Guests at an upscale hotel in downtown Austin, Texas, can now check out with a face that’s less saggy, splotched and wrinkled.
On Monday, a dermatology and cosmetic surgery practice with several branches outside the city will open one in town, on the main floor of the Four Seasons Residences Austin, which is on the same property as the Four Seasons Hotel Austin.
“It’s a major convenience,” said Lorley Musiol, director of the Four Seasons Residences Austin. “It’s rare to find a plastic surgeon in a downtown market. So this should appeal to hotel guests such as women whose husbands are here for a meeting and to people who work and live in the city.”
Westlake Dermatology & Cosmetic Surgery will offer cosmetic procedures such as Botox, chemical peels and, starting next year, breast augmentation, liposuction and other services. "It’s an ideal location in the central business district that provides easy access for downtown professionals, as well as the many residents of the rapidly expanding condominium developments of Austin,” said founder Gregory Nikolaidis. He notes that patients may also be hotel guests attending events at the Austin Convention Center across the street.
Having a cosmetic surgery practice near the coffee shop and other retail outlets on the main floor of a hotel property may be new, but it’s not unusual for hotels and cosmetic surgeons to work together to offer resort discounts to guests.
“It’s a trend that began in the 1970s,” said Bjorn Hanson, divisional dean of New York University's Preston Robert Tisch Center for Hospitality, Tourism, and Sports Management. “Luxury and upper upscale hotels began marketing to patients and creating relationships with hospitals and cosmetic surgery practices, so patients could have privacy during the initial recovery following surgery.”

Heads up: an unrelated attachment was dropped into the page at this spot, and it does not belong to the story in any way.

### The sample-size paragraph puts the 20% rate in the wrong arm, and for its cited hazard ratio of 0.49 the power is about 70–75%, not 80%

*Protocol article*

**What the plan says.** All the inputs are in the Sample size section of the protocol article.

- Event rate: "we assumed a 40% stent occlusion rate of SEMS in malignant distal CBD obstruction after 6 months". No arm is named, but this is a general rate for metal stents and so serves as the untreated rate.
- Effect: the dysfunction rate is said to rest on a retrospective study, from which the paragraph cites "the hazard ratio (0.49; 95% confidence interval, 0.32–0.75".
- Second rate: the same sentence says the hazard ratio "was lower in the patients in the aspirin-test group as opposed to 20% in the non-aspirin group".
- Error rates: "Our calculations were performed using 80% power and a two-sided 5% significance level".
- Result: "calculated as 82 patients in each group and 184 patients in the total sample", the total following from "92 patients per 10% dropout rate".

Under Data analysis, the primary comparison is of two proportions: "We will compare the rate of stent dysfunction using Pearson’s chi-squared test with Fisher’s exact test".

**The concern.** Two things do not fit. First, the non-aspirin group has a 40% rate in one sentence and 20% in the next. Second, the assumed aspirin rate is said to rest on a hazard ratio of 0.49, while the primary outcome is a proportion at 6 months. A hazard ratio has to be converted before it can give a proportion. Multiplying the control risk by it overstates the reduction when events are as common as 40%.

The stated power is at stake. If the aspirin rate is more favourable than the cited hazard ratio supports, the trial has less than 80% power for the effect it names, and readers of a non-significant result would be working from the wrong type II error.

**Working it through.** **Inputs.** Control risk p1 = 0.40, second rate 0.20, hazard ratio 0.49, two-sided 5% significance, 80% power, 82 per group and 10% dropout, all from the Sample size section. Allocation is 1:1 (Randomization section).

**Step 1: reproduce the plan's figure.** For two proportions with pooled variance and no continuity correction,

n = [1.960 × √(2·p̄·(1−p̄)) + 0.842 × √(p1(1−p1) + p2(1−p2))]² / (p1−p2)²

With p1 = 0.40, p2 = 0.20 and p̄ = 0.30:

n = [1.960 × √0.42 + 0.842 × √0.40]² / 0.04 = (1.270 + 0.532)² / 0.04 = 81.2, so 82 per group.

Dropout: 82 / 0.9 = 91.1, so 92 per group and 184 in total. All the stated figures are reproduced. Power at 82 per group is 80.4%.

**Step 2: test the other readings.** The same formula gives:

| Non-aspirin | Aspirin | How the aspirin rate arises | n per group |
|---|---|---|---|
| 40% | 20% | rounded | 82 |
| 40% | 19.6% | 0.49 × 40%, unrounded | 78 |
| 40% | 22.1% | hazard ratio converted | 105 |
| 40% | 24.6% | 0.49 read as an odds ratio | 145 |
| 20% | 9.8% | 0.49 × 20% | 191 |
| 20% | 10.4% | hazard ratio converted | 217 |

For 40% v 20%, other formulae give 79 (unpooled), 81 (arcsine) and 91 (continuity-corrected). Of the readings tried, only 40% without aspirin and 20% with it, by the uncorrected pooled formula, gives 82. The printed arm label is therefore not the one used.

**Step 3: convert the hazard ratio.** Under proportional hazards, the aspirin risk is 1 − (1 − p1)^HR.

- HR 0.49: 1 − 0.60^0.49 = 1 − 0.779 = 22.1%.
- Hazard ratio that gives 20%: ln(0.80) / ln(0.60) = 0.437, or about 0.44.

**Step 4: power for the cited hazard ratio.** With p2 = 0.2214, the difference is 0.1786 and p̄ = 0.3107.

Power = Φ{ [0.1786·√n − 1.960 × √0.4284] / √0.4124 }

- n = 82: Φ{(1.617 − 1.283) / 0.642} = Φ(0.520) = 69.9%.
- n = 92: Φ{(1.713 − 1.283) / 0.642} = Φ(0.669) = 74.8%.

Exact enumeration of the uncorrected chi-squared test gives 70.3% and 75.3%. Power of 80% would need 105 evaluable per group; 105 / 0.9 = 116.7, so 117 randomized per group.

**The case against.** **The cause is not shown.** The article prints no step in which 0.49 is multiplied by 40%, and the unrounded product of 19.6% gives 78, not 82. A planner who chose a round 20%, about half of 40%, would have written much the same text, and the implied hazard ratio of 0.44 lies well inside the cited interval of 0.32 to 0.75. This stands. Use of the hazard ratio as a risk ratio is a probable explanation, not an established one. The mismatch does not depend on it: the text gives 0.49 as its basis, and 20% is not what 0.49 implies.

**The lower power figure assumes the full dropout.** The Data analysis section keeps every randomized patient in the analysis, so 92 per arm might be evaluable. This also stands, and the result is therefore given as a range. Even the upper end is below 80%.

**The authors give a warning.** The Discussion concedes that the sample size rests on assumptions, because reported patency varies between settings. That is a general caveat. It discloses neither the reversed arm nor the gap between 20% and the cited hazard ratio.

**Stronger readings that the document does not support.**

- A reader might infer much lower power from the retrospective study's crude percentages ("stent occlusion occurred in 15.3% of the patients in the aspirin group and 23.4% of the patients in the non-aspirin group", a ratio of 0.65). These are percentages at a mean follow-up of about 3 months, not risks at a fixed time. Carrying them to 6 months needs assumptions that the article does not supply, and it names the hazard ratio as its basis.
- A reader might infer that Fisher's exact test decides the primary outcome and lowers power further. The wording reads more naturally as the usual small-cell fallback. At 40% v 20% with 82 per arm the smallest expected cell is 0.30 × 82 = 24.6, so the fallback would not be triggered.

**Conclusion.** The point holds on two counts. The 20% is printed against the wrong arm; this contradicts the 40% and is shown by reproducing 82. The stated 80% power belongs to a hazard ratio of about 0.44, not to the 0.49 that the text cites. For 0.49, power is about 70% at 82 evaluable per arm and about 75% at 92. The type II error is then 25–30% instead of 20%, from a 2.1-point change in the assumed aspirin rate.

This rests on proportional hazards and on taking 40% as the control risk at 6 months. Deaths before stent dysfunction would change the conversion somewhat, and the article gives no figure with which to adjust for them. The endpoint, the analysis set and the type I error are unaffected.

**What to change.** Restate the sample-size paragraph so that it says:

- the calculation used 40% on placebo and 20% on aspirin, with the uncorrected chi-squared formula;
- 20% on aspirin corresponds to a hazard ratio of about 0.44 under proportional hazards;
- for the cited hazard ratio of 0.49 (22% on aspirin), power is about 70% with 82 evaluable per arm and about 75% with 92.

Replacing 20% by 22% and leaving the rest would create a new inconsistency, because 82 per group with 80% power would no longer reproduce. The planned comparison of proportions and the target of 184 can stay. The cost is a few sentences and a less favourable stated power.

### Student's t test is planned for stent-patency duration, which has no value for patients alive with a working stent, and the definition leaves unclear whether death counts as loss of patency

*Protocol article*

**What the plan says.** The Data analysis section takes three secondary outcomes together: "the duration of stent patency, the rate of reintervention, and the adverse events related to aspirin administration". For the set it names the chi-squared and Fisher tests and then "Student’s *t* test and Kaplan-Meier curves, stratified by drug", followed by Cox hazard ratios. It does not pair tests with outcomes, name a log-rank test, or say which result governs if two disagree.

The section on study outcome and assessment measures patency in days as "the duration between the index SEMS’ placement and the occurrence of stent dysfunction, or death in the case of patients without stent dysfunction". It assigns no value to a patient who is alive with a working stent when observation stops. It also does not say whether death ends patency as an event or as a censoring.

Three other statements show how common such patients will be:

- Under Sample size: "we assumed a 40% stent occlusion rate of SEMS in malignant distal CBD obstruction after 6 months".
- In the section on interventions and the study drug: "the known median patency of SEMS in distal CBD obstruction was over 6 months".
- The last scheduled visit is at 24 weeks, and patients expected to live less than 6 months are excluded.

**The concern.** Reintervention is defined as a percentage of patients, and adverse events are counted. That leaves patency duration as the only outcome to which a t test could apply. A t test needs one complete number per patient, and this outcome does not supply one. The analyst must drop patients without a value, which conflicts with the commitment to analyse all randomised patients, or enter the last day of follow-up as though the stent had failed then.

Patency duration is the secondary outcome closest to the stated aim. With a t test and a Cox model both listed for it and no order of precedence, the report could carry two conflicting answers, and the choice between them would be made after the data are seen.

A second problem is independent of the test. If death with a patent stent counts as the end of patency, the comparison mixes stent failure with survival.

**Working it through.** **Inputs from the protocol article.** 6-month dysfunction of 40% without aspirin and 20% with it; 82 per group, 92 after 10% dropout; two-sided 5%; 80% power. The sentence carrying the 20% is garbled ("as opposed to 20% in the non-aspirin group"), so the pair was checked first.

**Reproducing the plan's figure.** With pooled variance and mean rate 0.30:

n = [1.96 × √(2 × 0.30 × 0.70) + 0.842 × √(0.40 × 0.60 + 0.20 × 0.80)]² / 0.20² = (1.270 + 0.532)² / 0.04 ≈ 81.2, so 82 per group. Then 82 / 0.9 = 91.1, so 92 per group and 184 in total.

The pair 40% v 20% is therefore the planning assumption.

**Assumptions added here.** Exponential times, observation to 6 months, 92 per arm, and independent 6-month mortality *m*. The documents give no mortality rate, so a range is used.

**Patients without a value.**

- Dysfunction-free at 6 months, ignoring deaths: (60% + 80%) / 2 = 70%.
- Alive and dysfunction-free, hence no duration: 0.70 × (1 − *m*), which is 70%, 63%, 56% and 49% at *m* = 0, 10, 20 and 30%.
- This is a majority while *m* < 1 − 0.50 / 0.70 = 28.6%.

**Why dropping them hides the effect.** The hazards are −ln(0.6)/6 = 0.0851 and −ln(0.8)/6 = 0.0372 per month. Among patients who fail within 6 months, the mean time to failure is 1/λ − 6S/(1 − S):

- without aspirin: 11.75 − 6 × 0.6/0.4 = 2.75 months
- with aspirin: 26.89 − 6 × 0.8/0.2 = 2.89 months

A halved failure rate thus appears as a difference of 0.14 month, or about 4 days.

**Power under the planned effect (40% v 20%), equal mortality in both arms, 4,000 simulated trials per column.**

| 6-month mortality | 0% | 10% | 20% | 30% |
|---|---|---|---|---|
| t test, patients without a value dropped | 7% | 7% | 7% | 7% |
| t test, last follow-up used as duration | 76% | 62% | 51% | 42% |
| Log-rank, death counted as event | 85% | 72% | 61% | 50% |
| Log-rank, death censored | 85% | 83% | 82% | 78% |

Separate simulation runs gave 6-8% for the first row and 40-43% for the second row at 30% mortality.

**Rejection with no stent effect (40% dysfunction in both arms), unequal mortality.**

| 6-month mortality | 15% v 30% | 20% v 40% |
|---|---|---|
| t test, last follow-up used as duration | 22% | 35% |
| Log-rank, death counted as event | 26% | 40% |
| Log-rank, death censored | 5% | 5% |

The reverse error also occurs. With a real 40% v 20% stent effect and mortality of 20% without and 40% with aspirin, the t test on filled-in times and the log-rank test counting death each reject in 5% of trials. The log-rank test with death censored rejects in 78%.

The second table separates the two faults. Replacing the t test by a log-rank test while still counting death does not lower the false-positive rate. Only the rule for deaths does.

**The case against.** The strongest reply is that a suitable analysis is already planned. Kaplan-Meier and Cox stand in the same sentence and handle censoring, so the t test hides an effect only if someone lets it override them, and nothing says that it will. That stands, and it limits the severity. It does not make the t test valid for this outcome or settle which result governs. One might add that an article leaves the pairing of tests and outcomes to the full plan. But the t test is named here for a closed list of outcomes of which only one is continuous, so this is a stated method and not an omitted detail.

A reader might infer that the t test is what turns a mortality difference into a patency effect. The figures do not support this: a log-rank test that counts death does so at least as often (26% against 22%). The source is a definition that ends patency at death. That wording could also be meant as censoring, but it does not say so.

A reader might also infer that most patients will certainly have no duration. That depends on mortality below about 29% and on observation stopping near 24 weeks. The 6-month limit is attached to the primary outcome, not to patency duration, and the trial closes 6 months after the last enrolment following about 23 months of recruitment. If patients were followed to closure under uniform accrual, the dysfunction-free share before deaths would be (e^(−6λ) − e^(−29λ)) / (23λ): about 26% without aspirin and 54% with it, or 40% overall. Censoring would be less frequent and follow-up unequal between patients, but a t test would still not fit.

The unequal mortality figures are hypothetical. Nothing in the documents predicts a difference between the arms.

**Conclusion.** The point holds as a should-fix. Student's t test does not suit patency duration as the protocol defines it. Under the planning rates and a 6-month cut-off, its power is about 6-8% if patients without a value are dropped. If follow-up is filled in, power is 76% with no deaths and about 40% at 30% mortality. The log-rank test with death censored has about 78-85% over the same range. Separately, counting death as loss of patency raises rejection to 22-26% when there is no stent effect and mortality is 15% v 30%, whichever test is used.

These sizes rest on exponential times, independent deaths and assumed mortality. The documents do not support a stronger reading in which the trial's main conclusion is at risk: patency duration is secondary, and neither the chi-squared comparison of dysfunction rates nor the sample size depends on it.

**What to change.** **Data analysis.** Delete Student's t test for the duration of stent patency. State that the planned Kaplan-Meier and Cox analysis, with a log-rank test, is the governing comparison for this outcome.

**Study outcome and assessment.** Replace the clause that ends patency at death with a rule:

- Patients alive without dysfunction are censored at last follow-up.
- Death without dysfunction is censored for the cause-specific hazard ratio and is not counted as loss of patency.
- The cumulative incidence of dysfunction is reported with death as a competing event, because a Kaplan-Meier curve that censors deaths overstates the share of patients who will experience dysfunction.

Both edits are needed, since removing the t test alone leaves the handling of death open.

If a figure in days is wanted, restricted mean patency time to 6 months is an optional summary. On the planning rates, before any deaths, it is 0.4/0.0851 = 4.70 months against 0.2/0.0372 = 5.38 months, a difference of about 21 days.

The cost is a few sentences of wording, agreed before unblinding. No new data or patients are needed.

This type of guest is appealing because they generally stay longer and make use of extras, such as room-service meals, dry cleaning, laundry and other hotel services. “So it makes perfect sense to pursue this market segment and offer additional features and ‘amenities’ such as onsite surgery to help differentiate the hotel,” said Katie Davin, director of hospitality education at Johnson & Wales University in Providence, R.I.
“Botox and Brunch” packages may not pop up on the Four Seasons’ website, but Musiol said the Four Seasons Residences Austin is looking at creating some discounts and promotions that involve services offered by the cosmetic surgery clinic. “It’s a new market and it’s changing the way we do business,” said Musiol. “We’re both on the same Facebook page, and I see they’re already tweeting free frown line Botox for the first 100 customers.”
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